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        June 23, 2008 8:36 PM

        Funny, I feel the exact opposite. As I was playing through it I thought it was simply amazing. It wasn't until after I beat it that I began to think of all the things I didn't like and how much more they could have done with it.

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          June 23, 2008 8:42 PM

          Agreed. Especially seeing the huge amount of awesome monster concept art that never got used in favor of facing the same 4 enemies over and over and over and over.

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            June 23, 2008 9:57 PM

            To me, this is an asinine criticism.

            Within the context of the game, the number of types of enemies you fight makes total sense.

            "INCLUDES [#] UNIQUE ENEMIES" seems like a feature that reads from a videogame hearkening back to 1996.

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              June 23, 2008 10:23 PM


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              June 23, 2008 10:29 PM

              Except we really SHOULD be expecting more variety in newer games, not less. I don't think Bioshock is really any different in this. Maybe at the very least they could have done what Crysis did: make many different variations on the same enemy.....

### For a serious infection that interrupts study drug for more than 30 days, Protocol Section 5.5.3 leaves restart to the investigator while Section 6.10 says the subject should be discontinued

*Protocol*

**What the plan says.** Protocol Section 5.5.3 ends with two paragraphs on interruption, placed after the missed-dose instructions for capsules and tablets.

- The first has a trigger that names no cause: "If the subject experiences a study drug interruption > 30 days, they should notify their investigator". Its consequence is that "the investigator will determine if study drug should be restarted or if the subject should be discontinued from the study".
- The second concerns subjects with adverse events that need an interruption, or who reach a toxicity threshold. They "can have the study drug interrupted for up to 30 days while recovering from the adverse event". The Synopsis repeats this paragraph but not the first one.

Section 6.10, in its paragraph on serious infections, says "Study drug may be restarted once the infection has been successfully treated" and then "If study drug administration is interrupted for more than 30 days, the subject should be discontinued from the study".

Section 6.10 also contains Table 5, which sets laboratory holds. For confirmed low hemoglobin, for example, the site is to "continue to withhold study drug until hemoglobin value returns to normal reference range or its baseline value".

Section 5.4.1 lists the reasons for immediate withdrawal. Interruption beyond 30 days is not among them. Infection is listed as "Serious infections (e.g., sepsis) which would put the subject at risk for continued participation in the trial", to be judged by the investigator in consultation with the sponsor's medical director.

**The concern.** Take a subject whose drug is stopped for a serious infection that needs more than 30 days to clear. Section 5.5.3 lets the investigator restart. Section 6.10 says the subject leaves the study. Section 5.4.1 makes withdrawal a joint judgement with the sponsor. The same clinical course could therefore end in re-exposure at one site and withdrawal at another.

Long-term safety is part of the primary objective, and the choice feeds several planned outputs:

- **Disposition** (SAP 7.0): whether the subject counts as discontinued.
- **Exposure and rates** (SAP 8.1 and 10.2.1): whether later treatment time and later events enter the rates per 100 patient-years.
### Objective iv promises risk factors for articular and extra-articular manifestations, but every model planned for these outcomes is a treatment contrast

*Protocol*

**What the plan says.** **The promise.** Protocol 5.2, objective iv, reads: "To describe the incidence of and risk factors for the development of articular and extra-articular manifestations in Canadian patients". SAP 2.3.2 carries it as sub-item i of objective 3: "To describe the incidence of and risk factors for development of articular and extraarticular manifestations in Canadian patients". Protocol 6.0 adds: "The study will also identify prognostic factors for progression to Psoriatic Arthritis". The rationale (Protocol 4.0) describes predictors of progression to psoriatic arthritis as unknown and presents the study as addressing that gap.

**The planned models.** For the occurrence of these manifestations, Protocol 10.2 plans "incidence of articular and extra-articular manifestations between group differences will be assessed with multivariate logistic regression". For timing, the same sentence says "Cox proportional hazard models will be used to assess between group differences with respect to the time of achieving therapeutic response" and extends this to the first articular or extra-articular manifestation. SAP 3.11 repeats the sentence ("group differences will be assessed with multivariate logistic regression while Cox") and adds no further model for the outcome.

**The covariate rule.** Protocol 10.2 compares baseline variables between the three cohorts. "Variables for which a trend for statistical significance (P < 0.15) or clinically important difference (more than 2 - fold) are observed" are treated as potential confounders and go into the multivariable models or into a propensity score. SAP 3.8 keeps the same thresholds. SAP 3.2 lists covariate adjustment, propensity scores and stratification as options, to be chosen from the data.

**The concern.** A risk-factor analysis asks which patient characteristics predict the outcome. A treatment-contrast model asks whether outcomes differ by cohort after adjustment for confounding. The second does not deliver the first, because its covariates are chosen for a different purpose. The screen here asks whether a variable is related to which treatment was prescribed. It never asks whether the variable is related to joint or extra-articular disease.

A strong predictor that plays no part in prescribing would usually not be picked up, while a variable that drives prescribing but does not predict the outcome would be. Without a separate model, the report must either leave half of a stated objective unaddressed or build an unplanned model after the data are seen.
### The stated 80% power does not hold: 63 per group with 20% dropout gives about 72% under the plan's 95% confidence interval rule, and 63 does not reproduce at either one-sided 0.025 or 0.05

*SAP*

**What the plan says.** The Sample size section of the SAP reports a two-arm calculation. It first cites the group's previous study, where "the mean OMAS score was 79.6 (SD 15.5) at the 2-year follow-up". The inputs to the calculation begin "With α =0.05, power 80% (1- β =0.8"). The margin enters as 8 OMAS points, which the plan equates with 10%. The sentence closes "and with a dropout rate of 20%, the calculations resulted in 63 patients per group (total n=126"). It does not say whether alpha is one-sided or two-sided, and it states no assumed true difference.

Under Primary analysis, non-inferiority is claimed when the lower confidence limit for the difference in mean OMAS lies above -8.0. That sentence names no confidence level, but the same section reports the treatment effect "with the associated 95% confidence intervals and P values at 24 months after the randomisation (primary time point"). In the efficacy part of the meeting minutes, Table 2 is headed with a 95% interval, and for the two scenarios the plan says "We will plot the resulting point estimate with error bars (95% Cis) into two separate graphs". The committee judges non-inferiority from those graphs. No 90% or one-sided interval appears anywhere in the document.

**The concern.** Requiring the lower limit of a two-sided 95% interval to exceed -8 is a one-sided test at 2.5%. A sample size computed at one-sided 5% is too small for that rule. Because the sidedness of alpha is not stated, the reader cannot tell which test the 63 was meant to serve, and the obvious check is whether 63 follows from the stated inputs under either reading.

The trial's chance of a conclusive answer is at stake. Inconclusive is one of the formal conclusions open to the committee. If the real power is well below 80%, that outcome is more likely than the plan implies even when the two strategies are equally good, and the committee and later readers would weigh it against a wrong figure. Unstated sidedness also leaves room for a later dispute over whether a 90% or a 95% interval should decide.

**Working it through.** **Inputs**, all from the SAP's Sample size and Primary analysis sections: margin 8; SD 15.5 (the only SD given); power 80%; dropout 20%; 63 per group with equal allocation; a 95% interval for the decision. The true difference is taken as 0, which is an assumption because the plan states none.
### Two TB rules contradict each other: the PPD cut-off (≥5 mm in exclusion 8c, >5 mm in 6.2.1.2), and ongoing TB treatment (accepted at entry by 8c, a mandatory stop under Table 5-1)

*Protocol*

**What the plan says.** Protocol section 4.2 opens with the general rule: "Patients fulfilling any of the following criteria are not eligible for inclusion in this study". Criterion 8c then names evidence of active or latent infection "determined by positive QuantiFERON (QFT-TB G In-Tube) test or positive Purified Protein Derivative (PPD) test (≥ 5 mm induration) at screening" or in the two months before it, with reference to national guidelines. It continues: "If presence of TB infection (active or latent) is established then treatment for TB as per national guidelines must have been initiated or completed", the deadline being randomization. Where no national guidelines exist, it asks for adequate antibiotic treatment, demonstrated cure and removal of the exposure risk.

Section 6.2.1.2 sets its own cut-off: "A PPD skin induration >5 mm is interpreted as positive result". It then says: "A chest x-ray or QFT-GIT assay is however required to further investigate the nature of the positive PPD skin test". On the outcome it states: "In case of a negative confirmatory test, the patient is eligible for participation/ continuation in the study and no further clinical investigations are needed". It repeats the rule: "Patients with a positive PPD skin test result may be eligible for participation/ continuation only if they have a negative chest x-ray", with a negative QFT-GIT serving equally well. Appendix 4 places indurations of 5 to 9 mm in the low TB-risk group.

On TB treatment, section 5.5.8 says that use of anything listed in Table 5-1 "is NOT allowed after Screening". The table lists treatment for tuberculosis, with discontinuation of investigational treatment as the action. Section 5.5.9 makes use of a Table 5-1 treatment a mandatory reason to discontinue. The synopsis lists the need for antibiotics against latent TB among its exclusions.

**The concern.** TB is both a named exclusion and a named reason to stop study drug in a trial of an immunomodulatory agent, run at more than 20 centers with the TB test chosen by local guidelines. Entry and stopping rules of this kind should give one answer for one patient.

Though I don't think variety is what killed Bioshock for me, it was the quantity of enemies. I felt the best moments in the game were when they built up an encounter with one of the title characters or the Big Daddys. Those moments were lost in a sea of random encounters scattered everywhere throughout the game, making the once interesting and unique enemies seem dull and overused.

              Either they just didn't trust their work enough to focus on those epic moments more, or they felt the game would not have been a commercial success without keeping the legions of Ritalin-junkies engaged with constant action.

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              June 23, 2008 10:58 PM

              It makes sense yes, but is it more fun that way? I would say no.

              Granted, I wouldn't have cared as much had I not seen the concept art, but seeing it made me think "Wow, this game is going to have some fucking sick and twisted humans, each one more warped than the last", and instead we got the same few enemies for the whole game.

              I guess I was expecting the game to keep upping the creepy, eerie factor and to be more interesting as it went on...instead, the every aspect of gameplay, combat and exploration stayed virtually identical throughout, and past the first few areas felt very stale.

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              June 23, 2008 11:02 PM